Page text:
People have often not considered that hearing loss means that the brain is less stimulated. We do truly hearing with our brains! It could be due to these reasons that people with severe, untreated hearing loss are five times more likely to develop dementia; or that adults with untreated hearing loss develop cognitive decline 3.2 years sooner that people with normal hearing; or that people with dementia and severe untreated hearing loss have rates of cognitive decline 30-40% faster than dementia patients with normal hearing. I don't intend these facts to be scare tactics, but they are evidence-based and are relevant to the conversation. We can all agree that brain stimulation is important from infancy until the end of life.

I'd like to emphasize that we have not proven that hearing aids can prevent, delay, or slow cognitive decline. But we have proven that hearing aids allow for cognitively-engaging behaviors which are known to prevent, delay, and slow cognitive decline. Aside from mitigating the brain changes I discussed, hearing aids facilitate social engagement, interaction, and interpersonal connection. They reduce the depressive symptoms of hearing loss. This improves the quality of life and relationships for both the patient and their friends and loved ones. By decreasing effortful listening, patients are less exhausted after socializing, allowing more energy for further engagement with family and friends.

The bottom line is this, if you are struggling to understand conversations - even if the struggle is only in crowds - go to see an Audiologist. Find out where you stand and be open to exploring the technology available. Hearing aids can be as simple or hands on/techy as you want them to be. Most styles are nearly invisible! They can be fully automatic so that you never have to manipulate them, or they can be synced with apps on your phone for unprecedented controls and wireless streaming. At UMMC, we offer returns and exchanges for the first 60-days aside from the smaller, non-refundable professional services fee. This allows you to try hearing technology at minimal risk. Hearing aids are an adjustment, but the positive outcomes we see with our patients makes the Audiology profession a truly rewarding one.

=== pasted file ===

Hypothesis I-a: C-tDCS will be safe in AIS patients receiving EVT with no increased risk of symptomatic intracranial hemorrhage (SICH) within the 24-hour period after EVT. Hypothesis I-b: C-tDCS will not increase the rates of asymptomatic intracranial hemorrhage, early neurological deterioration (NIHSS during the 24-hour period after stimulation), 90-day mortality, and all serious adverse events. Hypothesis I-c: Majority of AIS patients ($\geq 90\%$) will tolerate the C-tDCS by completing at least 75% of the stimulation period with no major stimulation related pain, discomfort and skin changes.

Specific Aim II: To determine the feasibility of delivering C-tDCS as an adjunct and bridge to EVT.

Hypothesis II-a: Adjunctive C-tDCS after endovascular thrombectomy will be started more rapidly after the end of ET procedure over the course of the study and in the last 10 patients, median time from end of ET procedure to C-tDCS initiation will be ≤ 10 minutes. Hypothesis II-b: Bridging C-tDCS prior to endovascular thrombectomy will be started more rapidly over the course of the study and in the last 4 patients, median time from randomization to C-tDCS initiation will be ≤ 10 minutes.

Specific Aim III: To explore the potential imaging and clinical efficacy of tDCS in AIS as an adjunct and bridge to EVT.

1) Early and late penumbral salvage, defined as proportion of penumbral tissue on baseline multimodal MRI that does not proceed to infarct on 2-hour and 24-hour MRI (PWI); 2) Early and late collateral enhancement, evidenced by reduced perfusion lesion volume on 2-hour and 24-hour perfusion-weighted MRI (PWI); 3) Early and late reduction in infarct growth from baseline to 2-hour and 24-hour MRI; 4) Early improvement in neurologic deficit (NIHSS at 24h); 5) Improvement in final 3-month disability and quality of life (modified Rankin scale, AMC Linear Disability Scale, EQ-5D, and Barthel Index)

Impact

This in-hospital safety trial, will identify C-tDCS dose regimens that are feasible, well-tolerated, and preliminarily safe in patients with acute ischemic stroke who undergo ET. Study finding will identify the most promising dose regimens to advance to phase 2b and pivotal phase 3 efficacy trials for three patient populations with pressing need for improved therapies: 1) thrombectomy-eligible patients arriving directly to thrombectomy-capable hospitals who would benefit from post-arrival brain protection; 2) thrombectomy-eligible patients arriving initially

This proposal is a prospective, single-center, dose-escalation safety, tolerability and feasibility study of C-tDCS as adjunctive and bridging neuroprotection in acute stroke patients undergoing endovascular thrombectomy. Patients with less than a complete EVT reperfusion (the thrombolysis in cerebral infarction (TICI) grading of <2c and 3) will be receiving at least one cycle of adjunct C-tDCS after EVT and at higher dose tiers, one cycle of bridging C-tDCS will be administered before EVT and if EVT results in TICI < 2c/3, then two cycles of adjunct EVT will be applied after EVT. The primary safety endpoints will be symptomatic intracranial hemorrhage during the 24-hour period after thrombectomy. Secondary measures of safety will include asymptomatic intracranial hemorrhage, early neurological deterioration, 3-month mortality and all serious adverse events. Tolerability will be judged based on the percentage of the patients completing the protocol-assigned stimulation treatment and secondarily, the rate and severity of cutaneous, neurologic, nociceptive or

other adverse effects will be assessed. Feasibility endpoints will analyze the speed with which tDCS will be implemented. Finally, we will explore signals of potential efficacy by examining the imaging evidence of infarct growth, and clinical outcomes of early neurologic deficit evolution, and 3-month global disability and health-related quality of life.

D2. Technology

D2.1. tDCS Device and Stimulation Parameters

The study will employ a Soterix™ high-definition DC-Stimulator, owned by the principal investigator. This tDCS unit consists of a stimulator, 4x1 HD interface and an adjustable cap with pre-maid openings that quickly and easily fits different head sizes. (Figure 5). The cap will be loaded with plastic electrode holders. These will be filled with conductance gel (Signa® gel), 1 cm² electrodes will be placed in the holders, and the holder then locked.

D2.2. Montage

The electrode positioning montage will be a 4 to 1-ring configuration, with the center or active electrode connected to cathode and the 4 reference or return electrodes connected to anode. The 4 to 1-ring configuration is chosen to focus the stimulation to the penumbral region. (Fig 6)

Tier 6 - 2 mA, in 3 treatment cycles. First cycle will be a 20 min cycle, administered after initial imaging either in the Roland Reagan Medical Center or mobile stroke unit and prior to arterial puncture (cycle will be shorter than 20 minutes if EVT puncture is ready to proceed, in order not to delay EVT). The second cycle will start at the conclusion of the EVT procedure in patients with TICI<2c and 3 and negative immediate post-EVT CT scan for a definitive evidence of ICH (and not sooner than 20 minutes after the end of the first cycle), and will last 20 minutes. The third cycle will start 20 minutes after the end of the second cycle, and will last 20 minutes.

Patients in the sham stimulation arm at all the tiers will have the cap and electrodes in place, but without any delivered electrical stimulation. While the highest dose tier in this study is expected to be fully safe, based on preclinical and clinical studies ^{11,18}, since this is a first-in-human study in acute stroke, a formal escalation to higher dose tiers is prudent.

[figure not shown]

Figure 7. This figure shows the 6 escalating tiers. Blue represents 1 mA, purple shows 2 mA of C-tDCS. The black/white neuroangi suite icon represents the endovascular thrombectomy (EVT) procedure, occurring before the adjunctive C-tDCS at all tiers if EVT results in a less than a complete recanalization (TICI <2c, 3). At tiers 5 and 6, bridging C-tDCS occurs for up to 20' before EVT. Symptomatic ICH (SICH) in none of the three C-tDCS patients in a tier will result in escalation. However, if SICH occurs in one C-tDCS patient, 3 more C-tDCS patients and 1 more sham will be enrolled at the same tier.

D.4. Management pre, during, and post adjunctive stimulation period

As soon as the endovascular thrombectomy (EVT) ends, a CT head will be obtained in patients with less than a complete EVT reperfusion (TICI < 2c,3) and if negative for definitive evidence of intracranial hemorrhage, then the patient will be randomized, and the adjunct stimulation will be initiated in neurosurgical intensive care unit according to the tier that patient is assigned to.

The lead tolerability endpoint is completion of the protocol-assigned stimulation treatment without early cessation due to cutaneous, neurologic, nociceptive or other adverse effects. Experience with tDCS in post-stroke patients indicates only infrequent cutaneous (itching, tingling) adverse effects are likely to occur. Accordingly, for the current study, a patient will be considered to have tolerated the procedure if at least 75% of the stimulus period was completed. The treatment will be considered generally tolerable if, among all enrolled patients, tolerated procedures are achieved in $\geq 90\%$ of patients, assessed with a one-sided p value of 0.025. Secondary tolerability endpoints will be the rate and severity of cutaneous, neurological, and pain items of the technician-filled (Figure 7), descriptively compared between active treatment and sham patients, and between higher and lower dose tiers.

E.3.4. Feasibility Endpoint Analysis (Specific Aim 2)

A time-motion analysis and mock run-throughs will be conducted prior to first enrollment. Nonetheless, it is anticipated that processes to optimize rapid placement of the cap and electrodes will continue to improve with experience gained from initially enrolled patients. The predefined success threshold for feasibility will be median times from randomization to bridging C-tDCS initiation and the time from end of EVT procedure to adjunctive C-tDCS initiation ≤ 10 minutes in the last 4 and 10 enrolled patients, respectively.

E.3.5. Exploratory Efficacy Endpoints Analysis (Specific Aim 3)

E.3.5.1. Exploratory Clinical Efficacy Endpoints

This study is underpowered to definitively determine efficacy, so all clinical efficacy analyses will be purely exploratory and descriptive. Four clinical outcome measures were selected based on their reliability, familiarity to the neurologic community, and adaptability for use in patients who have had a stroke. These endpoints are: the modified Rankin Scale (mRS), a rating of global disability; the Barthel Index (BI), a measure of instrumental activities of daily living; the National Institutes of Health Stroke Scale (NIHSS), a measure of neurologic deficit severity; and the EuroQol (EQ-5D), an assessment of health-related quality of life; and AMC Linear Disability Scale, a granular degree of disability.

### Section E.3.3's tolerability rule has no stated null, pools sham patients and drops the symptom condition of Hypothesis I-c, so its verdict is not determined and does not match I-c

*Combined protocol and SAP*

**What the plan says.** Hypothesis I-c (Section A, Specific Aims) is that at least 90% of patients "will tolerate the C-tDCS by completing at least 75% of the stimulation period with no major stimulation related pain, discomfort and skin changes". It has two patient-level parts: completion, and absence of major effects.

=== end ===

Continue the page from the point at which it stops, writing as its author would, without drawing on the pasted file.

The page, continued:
• Campbell J, Sharma A. (2014) Cross-modal re-organization in adults with early stage hearing loss. PLos ONE 9, e90594.
  • Campbell J, Sharma A. (2013) Compensatory changes in cortical resource allocation in adults with hearing loss. Front Syst Neurosci 7.
  • Deal JA, Sharrett AR, Albert MS, Coresh J, Mosley TH, Knopman D, Wruck LM, Lin FR. (2015) Hearing impairment and cognitive decline: a pilot study conducted within the atherosclerosis risk in communities neurocognitive study. Am J Epidemiol 181(9): 680.690.
  • Lin FR, Yaffe K, Xia J, Xue Q-L, Harris TB, Purchase-Helzner E, Satterfield S, Ayonayon HN, Ferucci L, Simonsick E. (2013) Hearing loss and cognitive decline in older adults. JAMA Intern Med 173(4): 293-299.
  • Lin FR, Metter EJ, O'Brien RJ, Resnick SM, Zondervan AB, Ferucci L. (2011) Hearing loss and incident dementia. Arch Neurol 68, 214-220.